Hospital emergency rooms in Montreal are over capacity and wait times are reportedly up in Winnipeg as the flu spreads in Canada.

In Quebec, emergency room doctors are urging people to stay home if they can. A dozen emergency rooms were over 100 per cent capacity at the start of the weekend.

Quebec father Marco Vanderway brought his son to the Montreal Children's Hospital on Friday morning after the seven-year-old had an ongoing fever and cough. Their family doctor is on leave for the holidays so they went to the hospital instead.

Montreal Children's Hospital emergency room physician Dr. Raphael Paquin said Christmas is often a busy season because some clinics and family doctors offices close between Christmas and New Year's Day. This year is no exception.

"It's extremely busy," Dr. Paquin said.

Dr. Paquin said that doctors usually prescribe rest and plenty of fluids, noting that most cases of the flu “do not requirement treatment with antibiotics and therefore will get better without any intervention.”

McGill University Health Centre physician Dr. Mitch Shulman said that people should think twice about going to the emergency room if they believe they have influenza.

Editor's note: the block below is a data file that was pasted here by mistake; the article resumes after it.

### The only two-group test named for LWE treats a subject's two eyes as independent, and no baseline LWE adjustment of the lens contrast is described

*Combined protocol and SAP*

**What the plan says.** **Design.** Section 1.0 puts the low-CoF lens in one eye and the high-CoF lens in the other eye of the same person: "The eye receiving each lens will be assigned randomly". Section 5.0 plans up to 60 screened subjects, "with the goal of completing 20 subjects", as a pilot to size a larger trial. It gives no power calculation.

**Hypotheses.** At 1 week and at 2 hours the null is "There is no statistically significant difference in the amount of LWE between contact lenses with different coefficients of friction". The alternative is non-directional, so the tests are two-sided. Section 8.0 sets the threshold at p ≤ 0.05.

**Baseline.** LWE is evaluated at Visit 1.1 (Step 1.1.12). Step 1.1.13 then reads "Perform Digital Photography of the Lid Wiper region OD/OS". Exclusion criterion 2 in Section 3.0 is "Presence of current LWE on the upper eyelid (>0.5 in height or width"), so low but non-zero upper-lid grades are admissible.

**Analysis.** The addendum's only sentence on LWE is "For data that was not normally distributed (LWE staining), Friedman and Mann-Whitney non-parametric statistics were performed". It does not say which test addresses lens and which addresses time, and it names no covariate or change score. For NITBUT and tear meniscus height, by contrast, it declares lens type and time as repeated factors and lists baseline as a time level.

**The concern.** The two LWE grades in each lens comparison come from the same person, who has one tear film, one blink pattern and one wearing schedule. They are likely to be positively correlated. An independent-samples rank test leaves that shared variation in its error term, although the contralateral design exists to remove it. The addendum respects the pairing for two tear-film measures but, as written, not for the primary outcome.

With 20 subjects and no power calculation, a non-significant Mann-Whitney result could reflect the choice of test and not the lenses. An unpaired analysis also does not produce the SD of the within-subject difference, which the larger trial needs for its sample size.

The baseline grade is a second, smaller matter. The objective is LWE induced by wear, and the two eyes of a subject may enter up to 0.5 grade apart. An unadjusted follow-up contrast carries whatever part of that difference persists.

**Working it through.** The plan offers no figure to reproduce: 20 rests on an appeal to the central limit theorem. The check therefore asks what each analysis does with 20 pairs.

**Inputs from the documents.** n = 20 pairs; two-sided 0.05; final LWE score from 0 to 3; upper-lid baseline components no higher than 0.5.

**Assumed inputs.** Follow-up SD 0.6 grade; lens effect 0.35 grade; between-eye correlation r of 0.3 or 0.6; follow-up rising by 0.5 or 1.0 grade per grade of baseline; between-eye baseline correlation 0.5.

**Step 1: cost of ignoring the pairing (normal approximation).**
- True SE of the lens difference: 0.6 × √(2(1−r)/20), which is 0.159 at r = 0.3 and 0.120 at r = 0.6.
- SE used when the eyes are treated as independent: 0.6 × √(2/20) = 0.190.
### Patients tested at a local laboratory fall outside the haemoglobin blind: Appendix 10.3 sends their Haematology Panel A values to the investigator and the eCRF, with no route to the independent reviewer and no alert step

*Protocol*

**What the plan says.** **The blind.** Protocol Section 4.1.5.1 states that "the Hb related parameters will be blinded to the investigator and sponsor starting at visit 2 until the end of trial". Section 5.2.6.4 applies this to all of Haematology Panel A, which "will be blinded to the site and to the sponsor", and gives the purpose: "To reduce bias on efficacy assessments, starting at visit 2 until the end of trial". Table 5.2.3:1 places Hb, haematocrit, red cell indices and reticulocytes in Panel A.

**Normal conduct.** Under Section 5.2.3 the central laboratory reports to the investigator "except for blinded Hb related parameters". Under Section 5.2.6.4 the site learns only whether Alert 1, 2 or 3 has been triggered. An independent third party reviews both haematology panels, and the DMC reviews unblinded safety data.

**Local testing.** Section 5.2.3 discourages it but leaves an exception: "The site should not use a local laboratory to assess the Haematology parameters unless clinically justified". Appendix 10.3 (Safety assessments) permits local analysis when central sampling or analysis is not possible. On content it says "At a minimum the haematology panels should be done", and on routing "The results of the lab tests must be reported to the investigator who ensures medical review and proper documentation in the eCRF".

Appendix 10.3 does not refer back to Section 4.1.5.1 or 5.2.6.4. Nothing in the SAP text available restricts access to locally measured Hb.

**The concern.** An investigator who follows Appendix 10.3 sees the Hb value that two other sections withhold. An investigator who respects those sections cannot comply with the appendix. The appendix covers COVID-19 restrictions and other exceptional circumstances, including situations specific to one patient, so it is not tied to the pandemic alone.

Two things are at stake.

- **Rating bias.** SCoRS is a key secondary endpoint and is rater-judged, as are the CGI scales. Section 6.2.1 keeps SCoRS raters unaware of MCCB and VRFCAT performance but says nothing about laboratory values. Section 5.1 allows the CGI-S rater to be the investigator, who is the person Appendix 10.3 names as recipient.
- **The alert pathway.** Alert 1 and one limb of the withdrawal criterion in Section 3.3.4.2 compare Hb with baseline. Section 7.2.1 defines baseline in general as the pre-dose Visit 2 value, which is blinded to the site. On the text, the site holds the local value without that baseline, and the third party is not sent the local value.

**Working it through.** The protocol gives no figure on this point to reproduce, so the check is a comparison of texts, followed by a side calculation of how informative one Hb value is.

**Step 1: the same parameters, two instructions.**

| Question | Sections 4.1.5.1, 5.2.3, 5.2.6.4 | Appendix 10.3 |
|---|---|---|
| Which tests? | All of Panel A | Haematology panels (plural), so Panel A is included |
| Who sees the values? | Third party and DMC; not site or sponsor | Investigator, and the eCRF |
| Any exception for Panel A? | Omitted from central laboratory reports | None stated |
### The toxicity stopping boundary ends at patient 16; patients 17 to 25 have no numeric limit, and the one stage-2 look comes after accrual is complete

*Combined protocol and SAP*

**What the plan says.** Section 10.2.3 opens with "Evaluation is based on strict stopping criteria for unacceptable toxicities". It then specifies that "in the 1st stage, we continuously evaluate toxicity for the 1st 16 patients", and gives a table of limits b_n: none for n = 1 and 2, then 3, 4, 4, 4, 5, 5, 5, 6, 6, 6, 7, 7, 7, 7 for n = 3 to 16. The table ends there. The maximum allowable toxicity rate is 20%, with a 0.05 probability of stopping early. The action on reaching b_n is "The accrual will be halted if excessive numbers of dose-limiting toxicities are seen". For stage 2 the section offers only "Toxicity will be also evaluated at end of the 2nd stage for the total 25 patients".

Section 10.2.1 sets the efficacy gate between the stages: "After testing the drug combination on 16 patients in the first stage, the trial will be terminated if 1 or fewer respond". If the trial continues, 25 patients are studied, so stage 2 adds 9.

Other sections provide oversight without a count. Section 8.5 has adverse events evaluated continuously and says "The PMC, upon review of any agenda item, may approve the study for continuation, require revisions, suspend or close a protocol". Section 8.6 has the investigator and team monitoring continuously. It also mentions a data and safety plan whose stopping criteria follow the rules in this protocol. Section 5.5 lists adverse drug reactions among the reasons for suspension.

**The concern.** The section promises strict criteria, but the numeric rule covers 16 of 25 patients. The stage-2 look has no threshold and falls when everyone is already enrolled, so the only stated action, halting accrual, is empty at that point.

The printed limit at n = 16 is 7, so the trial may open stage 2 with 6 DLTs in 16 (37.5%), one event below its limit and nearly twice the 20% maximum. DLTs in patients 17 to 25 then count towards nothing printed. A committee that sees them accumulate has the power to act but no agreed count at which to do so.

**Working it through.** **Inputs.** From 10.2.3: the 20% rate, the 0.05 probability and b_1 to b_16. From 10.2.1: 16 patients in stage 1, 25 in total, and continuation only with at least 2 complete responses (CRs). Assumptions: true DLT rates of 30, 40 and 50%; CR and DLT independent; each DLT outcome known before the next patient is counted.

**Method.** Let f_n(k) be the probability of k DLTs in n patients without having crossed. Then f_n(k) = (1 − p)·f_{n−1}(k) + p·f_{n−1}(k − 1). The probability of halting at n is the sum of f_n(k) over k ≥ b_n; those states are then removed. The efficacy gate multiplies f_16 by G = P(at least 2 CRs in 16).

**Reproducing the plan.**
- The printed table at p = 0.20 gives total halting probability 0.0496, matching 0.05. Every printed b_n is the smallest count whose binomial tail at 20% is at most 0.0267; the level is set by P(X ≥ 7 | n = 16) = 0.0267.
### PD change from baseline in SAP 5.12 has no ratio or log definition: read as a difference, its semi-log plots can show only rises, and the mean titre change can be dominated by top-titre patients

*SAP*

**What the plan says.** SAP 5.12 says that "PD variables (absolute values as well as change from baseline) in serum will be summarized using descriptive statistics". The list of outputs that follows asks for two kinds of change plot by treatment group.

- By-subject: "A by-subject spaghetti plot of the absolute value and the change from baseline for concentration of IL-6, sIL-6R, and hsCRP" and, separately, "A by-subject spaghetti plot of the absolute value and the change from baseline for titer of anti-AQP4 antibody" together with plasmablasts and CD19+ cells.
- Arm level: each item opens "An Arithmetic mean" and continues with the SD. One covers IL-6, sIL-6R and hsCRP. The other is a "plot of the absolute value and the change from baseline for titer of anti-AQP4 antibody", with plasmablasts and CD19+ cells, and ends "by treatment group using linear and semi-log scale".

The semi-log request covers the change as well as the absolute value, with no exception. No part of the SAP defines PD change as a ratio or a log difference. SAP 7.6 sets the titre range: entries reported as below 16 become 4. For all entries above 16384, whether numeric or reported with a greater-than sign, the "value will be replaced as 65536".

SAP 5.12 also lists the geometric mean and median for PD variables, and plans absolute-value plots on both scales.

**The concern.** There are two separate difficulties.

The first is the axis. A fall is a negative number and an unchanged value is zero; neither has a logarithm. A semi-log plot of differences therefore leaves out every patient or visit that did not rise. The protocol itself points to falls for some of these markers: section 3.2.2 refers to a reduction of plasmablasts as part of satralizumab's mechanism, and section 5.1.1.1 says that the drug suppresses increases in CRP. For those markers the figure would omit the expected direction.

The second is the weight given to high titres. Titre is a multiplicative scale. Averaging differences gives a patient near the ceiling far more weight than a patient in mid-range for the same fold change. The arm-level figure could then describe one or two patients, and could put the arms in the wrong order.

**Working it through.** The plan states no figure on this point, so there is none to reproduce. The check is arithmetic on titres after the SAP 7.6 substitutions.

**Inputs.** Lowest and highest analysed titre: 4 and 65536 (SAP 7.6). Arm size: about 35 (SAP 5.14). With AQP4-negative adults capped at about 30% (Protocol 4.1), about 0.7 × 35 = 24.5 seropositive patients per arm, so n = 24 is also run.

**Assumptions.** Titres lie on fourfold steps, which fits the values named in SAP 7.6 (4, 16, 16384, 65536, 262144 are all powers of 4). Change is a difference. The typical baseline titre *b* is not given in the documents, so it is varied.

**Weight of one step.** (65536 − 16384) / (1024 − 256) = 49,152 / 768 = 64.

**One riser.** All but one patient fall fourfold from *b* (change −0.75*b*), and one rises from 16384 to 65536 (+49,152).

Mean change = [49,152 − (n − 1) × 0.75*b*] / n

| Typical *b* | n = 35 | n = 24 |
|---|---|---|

"Most people who don't have a serious underlying health issue can stay at home for a couple of days, take something to bring down their fever, treat their symptoms and weather it out," Dr. Shulman said.

Influenza killed more than 300 people in Canada last year, but is usually only deadly in those with underlying medical conditions.

Dr. Isaac Bogoch, an infectious diseases specialist in Toronto, said that people who suspect they have influenza should seek assistance if they’re getting dehydrated and can’t keep down fluids on their own.

Winnipeg Regional Health Authority's Chief Health Operations Officer Krista Williams said that this year’s flu season hasn’t been as bad as last year so far, but the flu is still straining resources.

Manitoba's Medical Officer of Health Dr. Richard Rusk said that the lighter load may be because this year's predominant strain is H1N1, which hits children more often than adults.

"It's pretty hard on them but they do bounce (back) faster than what we do or definitely our parents or grandparents," he said.

In the latest weekly FluWatch report, the Public Health Agency of Canada said that instances of influenza across Canada "continued to increase" just before the Christmas holidays, with the majority of confirmed cases being among individuals under the age of 65.

The report showed that in Quebec as in the Northwest Territories, Alberta, Saskatchewan, and New Brunswick, the flu was considered "localized," the second most severe category before the illness becomes "widespread."

The next round of Public Health Agency of Canada reporting on cases of the flu across the country will be released on Jan. 4.